So, while there are some who criticise Cairns for his journey into the root causes, the meanings, of these things, I believe it was a journey that started because he passionately believed in peace in our society and in our world. He passionately believed in empowering people. He hated violence in all of its forms—physical, verbal and psychological—and he wanted to understand its root causes. If you could understand the root causes of these particular things then perhaps you could address them. So from my perspective on those conversations I find it very unfair that he is criticised for taking tangential journeys to satisfy his ego. I believe he did so because he wanted to understand the causes of misery in human nature.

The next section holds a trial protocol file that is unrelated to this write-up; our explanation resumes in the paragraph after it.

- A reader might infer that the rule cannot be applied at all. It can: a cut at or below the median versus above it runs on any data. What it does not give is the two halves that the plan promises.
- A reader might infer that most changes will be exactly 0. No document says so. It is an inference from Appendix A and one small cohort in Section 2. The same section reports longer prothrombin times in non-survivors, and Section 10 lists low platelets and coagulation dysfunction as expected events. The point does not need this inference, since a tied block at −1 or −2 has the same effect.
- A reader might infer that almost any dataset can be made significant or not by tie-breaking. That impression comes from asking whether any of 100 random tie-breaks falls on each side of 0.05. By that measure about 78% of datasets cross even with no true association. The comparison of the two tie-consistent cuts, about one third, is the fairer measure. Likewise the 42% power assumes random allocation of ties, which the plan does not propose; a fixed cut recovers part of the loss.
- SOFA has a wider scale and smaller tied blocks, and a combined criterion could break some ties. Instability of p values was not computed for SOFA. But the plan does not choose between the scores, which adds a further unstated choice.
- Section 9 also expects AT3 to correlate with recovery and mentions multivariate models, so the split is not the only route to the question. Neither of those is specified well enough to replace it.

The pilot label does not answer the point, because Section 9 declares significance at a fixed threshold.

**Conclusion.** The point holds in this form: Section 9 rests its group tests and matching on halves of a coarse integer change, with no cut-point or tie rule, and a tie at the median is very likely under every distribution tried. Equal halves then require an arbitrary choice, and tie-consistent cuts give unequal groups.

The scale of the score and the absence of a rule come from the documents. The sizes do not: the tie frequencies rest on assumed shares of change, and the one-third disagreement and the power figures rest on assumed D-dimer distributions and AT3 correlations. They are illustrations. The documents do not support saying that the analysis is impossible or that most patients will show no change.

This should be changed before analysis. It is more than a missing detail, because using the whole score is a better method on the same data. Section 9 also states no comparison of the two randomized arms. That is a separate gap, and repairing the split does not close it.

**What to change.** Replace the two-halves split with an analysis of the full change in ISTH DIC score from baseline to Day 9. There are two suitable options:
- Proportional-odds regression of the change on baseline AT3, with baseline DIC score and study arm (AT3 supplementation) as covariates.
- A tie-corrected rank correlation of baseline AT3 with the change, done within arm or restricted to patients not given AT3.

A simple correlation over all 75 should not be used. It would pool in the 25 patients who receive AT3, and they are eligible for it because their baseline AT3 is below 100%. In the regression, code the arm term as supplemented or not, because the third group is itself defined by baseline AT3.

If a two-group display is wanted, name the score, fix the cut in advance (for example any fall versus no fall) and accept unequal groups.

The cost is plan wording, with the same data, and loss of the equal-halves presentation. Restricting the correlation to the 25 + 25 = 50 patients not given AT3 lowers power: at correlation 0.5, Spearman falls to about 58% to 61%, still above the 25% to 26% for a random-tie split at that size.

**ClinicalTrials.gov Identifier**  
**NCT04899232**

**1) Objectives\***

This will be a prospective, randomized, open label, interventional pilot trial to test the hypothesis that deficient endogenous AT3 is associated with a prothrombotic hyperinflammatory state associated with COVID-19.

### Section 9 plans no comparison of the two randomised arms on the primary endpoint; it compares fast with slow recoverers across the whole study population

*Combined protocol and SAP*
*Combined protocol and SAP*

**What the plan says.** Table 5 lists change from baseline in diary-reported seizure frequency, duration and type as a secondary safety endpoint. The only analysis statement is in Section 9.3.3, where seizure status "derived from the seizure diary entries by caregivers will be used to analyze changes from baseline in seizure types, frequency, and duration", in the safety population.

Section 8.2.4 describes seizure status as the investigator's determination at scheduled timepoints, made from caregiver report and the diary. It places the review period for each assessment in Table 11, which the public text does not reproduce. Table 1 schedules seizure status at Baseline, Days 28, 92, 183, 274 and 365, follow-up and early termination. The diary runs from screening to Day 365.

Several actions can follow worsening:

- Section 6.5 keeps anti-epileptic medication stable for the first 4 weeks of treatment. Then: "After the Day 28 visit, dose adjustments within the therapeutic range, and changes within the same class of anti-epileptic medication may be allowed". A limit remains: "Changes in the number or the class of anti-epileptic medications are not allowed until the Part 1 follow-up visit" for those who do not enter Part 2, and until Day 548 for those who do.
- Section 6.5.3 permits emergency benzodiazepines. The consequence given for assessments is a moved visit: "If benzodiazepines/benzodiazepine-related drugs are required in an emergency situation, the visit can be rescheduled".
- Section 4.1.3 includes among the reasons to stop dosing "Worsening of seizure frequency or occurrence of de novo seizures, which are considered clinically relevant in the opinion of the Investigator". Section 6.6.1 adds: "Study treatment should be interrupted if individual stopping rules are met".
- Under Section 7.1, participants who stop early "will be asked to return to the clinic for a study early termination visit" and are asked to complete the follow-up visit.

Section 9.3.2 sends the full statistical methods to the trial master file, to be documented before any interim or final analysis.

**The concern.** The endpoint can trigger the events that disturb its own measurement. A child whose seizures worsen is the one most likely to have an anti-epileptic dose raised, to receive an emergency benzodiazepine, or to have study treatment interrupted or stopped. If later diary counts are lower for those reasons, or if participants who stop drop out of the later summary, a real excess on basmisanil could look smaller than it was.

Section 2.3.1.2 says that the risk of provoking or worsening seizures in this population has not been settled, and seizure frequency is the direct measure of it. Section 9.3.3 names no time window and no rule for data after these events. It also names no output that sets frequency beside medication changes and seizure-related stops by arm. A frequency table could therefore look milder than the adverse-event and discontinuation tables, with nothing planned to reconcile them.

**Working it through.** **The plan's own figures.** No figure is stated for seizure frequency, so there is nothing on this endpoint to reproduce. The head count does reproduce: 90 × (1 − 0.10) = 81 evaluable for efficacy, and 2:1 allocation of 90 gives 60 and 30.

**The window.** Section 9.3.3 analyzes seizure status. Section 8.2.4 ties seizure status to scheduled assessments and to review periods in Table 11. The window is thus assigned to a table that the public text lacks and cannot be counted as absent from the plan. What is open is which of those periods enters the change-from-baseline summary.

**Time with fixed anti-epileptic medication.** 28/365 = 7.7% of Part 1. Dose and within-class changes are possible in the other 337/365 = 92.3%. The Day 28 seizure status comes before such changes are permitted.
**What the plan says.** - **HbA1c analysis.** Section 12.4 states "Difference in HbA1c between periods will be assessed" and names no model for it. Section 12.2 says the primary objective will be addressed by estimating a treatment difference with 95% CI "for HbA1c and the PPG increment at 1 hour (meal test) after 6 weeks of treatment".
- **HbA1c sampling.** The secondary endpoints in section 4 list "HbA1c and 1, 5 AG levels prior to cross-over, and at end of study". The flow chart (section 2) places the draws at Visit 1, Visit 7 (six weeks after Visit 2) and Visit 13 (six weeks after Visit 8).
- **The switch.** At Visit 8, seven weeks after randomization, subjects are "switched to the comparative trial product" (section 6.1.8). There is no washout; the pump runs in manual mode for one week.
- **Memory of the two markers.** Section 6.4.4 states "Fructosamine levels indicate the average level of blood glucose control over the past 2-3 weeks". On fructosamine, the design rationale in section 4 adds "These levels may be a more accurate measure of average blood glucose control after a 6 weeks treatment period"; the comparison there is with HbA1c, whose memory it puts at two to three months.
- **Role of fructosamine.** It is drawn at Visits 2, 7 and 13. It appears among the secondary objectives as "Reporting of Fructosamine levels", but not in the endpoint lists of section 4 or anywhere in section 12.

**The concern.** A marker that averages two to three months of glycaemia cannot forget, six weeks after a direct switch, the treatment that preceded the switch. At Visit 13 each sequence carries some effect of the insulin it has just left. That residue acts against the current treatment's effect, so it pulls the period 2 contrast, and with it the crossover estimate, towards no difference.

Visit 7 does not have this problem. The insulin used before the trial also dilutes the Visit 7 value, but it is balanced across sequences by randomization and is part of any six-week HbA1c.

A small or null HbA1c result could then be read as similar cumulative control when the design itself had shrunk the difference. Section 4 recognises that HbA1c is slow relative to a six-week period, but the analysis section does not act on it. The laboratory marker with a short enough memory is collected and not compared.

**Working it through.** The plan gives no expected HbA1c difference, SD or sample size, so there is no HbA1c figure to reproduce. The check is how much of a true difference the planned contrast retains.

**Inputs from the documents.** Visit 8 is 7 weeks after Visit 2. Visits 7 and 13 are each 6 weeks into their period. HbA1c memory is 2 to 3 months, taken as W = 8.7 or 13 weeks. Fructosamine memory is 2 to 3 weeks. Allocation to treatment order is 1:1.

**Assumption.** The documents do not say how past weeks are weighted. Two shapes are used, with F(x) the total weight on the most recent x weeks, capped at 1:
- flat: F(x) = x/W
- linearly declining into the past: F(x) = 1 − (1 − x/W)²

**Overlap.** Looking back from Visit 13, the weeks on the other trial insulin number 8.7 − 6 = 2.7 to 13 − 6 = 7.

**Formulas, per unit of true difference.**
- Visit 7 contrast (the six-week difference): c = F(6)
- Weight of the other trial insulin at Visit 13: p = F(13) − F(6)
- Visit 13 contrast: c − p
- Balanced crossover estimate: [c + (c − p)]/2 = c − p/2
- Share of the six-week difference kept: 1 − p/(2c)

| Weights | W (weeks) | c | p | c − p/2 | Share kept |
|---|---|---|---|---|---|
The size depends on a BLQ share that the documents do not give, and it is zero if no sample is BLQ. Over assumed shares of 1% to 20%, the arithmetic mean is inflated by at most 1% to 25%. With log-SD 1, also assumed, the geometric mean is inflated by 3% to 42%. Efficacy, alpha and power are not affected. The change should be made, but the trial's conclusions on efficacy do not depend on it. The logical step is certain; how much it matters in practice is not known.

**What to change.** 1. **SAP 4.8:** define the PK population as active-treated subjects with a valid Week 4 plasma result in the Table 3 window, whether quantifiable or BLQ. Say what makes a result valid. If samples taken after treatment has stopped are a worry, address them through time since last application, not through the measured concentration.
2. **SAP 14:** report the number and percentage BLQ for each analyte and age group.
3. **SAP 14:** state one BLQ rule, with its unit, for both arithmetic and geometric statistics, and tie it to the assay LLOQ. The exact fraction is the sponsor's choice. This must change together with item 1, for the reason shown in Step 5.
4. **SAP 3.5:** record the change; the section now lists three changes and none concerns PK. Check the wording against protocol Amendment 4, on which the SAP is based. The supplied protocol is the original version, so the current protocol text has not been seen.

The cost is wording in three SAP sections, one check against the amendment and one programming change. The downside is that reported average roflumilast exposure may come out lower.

I left him in November 2002 at that Endeavour Hills Shopping Centre. We had, as I said, a fairly interesting conversation about contemporary politics and I guess I gave a fairly forlorn account of how I saw it. The last comment he made to me as he shuffled away was: `Never give up hope, Anthony; never give up hope.' And that is how I remember Jim Cairns—a person powered by love, compassion and wanting a better society for humankind. As I remember him shuffling off into the distance at Endeavour Hills Shopping Centre, I would like to think that we, who are the legatees of his tradition, will at least try to find some way of manifesting his desires.